Bot. Bull. Acad. Sin. (2004) 45: 315-324

Madhaiyan et al. Induction of systemic resistance by Methylobacterium

Growth promotion and induction of systemic resistance in rice cultivar Co-47 (Oryza sativa L.) by Methylobacterium spp.

Munusamy MADHAIYAN1,*, Selvaraj POONGUZHALI2, Murugaiyan SENTHILKUMAR2, Sundaram SESHADRI1, Heekyung CHUNG1, Jinchul YANG1, Subbiah SUNDARAM2, and Tongmin SA1

1Department of Agricultural Chemistry, Chungbuk National University, Cheongju, Chungbuk, 361-763, Republic of Korea

2Department of Agricultural Microbiology, Tamilnadu Agricultural University, Coimbatore 641 003, Tamilnadu, India

(Received December 9, 2003; Accepted June 8, 2004)

Abstract. Pink-pigmented facultatively methylotrophic bacteria (PPFMs), persistent colonizers of plant leaf surfaces, belong to the genus Methylobacterium and are mostly transmitted through seeds. Plant growth-promoting activity of methylotrophic bacteria and their effects on disease suppression were evaluated on rice under greenhouse conditions. Rice seeds were inoculated with Methylobacterium sp. strain PPFM-Os-07 and seed germination was evaluated in terms of morphometric measurements, seedling growth, rate of germination (RG), and seedling vigour index (SVI). Another experiment was carried out to study the induction of pathogenesis-related proteins (PR-proteins) in rice plants that were inoculated with methylotrophic bacteria by seed imbibition or foliar spray. In the third experiment, sixty-day-old rice plants grown in pots were challenge inoculated with Rhizoctonia solani strain TNAU-01. Methylobacterium inoculation promoted seed germination and plant growth. Increased plant height, number of tillers, plant biomass, and grain yield were observed. The average yield increases for seed imbibition and phyllosphere spray were, respectively, 22.1% and 24.3% greater than control. The bacteria also significantly reduced the sheath blight incidence when applied as either bacterial culture through seed imbibition and/or phyllosphere spray. The percent disease reduction recorded for seed imbibition alone and for combined applications of seed imbibition and phyllosphere spray were 17.8% and 23.5%. Rice plants sprayed with PPFM-Os-07 strain showed increased presence of PR-proteins and phenolic contents on day 1 after application. Maximum phenylalanine ammonia lyase (PAL) and peroxidase activity on day 4 and b-1,3-glucanase and chitinase activity on day 5 were recorded. The results suggest that Methylobacterium inoculation may alter rice susceptibility to R. solani. This work emphasizes the importance of evaluating induced systemic resistance while studying plant-associated growth promoting bacteria.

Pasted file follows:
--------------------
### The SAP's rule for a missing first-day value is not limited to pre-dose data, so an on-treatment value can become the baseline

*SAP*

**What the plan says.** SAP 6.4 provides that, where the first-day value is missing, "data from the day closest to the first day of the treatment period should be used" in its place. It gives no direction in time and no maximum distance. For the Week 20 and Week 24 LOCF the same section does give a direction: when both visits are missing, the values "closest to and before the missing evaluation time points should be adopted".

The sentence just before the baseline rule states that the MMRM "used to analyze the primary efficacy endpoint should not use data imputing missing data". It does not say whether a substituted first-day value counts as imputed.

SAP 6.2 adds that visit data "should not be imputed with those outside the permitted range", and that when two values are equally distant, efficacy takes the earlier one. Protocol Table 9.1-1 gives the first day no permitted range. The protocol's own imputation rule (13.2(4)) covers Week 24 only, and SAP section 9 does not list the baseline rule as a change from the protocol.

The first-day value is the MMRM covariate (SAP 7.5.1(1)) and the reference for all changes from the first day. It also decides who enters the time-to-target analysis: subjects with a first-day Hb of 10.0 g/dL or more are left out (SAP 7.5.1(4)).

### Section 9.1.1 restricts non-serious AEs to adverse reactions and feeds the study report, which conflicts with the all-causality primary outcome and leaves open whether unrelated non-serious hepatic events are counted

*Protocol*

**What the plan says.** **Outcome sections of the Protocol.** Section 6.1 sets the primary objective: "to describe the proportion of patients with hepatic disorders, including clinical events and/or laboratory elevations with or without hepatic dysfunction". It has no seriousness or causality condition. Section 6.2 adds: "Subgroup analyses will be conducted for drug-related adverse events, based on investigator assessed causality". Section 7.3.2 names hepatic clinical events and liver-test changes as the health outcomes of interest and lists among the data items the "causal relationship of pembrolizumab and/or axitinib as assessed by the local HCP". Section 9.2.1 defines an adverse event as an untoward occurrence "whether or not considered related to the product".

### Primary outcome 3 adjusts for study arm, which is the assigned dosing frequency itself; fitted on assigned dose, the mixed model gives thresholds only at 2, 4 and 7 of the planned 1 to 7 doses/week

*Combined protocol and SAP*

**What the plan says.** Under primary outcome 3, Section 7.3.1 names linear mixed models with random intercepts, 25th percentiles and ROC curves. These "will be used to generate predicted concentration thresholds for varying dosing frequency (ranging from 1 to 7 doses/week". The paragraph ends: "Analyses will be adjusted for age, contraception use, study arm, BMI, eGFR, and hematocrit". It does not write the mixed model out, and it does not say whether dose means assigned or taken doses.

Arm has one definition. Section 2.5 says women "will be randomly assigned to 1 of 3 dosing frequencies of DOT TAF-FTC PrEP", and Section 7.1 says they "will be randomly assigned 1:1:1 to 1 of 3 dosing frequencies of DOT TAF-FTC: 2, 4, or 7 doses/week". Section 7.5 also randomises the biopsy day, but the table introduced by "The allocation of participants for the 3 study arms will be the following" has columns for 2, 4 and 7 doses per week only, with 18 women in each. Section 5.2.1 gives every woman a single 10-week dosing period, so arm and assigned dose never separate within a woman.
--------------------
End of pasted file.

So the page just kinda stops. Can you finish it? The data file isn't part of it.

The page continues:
Keywords: Methylobacterium sp.; Oryza sativa L.; Induced systemic resistance; Pathogenesis-related proteins; Rhizoctonia solani.

Introduction

Methylobacterium spp. are a group of bacteria known as pink-pigmented facultative methylotrophs, or PPFMs (Austin and Goodfellow, 1979; Patt et al., 1976; Green and Bousfield, 1982, 1983). They are classified as alpha-Proteobacteria and are capable of growth on one-carbon compounds such as formate, formaldehyde, methanol, and methylamine as well as on a variety of C2, C3 and C4 compounds (Lidstrom, 2001). They can be easily isolated from plant tissues using selective media containing methanol as the sole carbon source (Corpe, 1985) and identified by their pink color, which distinguishes them from the other unrelated methylotrophic organisms normally encountered on plant tissue. They are abundant and non-pathogenic, distributed ubiquitously in the plant phyllosphere, and